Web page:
5 Comments

Summary:

Nokia says its buying the Seattle-based digital music company Loudeye for $60 million, which aggregates content and rights from music labels for distribution across mobile, Internet and other platforms. Nokia said it is paying $4.50 per share. Loudeye’s stock had sat under $1 for weeks, mostly […]

Nokia says its buying the Seattle-based digital music company Loudeye for $60 million, which aggregates content and rights from music labels for distribution across mobile, Internet and other platforms. Nokia said it is paying $4.50 per share. Loudeye’s stock had sat under $1 for weeks, mostly because investors did not give the money losing music service any chance of making it to the black. It had lost $4.6 million for the first quarter of this year on sales of $8.7 million.

Loudeye previously sold its U.S. assets to Muze, which included the technology used by AT&T and O2 Germany. That was indication that there was a firesale in progress. Loudeye’s other technology, the “OD2 Platform” is used by many more companies in Europe and comes from a company co-founded by the pop singer Peter Gabriel and bought by Loudeye in 2004, says a Loudeye spokesperson.

Loudeye’s troubles are emblematic of the bigger issues around mobile music downloads, which have been slow to take off. (Update: Rafat leaves an insightful comment which explains Loudeye’s problems succinctly.) There is a school of thought that 3G would change that, as faster downloads could make it easier for consumers to buy music on their mobiles. Nokia’s new multimedia phones such as N91 are geared for those kind of services.


That’s what Nokia is buying and plans to launch a branded mobile music service , which could include devices, and the ability to purchase digital music, in 2007. The Post points out that Nokia sold more than 15 million music-enabled phones in April to June, roughly double the amount of Apple’s iPods and making it the world’s largest manufacturer of digital music players. With the amount of iPhone rumors out there, Nokia is gearing up for a mobile music fight.

However, the service could put Nokia in direct conflict with the mobile music service plans of various service providers such as Vodafone.

  1. How stupid is Nokia ?

    “Nokia said it is paying $4.50 per share. Loudeye’s stock had sat under $1 for weeks, mostly because investors did not give the money losing music service any chance of making it to the black. It had lost $4.6 million for the first quarter of this year on sales of $8.7 million”.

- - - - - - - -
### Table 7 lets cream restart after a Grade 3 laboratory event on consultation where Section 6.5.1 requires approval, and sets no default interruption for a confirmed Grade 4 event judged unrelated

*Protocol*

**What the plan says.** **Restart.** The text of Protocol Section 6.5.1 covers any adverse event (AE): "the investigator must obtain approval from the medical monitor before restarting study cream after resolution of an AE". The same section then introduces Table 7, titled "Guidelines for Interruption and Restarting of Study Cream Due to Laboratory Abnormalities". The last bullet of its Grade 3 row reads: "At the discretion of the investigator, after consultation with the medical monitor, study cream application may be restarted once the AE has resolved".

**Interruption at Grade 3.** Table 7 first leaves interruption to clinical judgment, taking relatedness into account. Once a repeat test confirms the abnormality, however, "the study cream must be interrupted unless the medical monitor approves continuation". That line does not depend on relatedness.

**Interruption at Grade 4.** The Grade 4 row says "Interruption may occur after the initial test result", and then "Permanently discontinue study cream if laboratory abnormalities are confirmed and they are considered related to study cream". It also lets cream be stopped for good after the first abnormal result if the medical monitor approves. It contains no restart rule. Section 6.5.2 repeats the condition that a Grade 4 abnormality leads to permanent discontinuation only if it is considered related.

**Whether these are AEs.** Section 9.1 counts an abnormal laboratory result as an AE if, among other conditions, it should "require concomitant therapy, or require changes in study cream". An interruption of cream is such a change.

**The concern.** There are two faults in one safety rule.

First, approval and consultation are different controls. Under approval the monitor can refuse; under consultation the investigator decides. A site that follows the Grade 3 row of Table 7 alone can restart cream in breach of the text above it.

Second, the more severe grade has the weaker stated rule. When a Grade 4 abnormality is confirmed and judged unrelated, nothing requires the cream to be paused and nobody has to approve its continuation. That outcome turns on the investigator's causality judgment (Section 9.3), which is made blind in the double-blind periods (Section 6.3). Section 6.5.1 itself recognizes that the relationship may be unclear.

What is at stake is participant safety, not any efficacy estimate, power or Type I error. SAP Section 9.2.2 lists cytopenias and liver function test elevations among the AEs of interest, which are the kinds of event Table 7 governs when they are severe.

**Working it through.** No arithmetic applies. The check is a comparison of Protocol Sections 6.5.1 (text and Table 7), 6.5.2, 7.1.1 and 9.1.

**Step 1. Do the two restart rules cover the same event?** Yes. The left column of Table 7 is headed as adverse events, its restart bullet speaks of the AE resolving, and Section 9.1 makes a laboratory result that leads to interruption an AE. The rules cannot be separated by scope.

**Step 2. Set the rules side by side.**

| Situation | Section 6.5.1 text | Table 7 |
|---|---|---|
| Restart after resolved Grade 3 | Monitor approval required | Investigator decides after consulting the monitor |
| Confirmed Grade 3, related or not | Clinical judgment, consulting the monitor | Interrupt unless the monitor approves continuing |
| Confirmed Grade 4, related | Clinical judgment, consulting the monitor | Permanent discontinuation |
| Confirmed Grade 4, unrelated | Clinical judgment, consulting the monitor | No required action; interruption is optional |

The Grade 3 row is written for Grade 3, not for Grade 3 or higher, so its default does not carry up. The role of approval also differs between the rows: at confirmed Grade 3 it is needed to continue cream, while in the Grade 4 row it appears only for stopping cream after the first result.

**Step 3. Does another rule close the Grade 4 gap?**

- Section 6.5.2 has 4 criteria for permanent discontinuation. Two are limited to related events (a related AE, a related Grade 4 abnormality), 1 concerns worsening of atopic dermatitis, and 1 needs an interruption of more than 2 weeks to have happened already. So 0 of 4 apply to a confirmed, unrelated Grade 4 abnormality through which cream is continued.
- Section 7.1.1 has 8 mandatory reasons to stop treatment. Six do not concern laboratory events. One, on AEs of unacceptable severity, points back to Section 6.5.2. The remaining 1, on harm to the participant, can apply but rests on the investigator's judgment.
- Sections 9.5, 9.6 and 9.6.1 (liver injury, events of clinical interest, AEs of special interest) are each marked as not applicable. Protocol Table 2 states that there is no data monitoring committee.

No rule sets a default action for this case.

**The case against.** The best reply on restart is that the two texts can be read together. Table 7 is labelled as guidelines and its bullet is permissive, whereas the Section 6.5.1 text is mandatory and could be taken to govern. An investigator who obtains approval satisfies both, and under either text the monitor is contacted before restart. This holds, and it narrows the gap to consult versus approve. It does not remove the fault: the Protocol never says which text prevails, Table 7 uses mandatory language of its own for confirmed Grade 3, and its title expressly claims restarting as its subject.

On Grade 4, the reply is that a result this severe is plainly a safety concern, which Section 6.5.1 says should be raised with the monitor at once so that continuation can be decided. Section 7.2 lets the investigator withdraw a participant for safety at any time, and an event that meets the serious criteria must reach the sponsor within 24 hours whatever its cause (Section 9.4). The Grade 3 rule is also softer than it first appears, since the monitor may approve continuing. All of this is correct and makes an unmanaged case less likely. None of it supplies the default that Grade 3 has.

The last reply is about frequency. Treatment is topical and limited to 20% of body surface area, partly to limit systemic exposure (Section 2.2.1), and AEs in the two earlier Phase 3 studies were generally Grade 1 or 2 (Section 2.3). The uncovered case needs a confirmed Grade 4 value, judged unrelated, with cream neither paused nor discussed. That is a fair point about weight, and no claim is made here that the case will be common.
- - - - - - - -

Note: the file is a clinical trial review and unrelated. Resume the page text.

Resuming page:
Share
  2. Erik Schwartz Tuesday, August 8, 2006

    The problem that loudeye (and many others in the space have) is that the margins on music in general are dreadful. If you’re business is getting a slice of the retail margin you’re in trouble.

    Share
  3. Katie
    Loudeye’s troubles had nothing to do with the issues in the mobile music industry…it had everything to do with two things:
    — the low margins business of online music
    — the troubles Loudeye had in coming up with a mobile music solution working with Nokia since 2004. These were management and technical issues, not so much anything to do with “the bigger issues around mobile music downloads”, as you put it. Though those issues in and of itself are valid, but not just in this case.

    Share
  4. Nokia tried to make a direct-to-consumer play years ago with “club nokia”. They were eventually forced to take it down (or most of it) as the carriers freaked out. The problem is that, in markets where carriers dominate (ie most of the developed world), carriers are not happy when handset manufacturers try to get service revenue from their customers. Will be interesting to see how this pans out. Will Nokia go around the operators? Will the operators let them? (Don’t forget the operators can largely control what software is pre-installed on the handset.)

    Share
  5. How stupid is Nokia? They paid $4.5 a share for a company that had dropped to under $1 a share.

    What would have happened had Nokia paid $1 per share? The Loudeye employees, who have been dreaming for years of ‘going big’ and maybe a fortuitous buyout, would have been shafted. Nokia could have, but it would have been opportunistic vulturism, and the people who’d be hurt most will become Nokia employess, and will work on this new Nokia product after the buyout.

    The bottom line isn’t as simple as “nokia could have saved $45 million”. I work for avvenu, which was also recently acquired by Nokia. We feel like Nokia’s taking good care of us, and we’re doing our best to bring our product to market under Nokia’s name. Nokia takes care of us, we take care of Nokia.

    Also, you can’t look at this purchase simply in terms of “Nokia’s getting into music distribution.” Go to the OVI site, check out the whole platform (which at this point is still very exploratory). The idea is to create a whole transparent easy platform across peoples’ devices and PCs, which can do most common tasks with a couple clicks.

    Share

Comments have been disabled for this post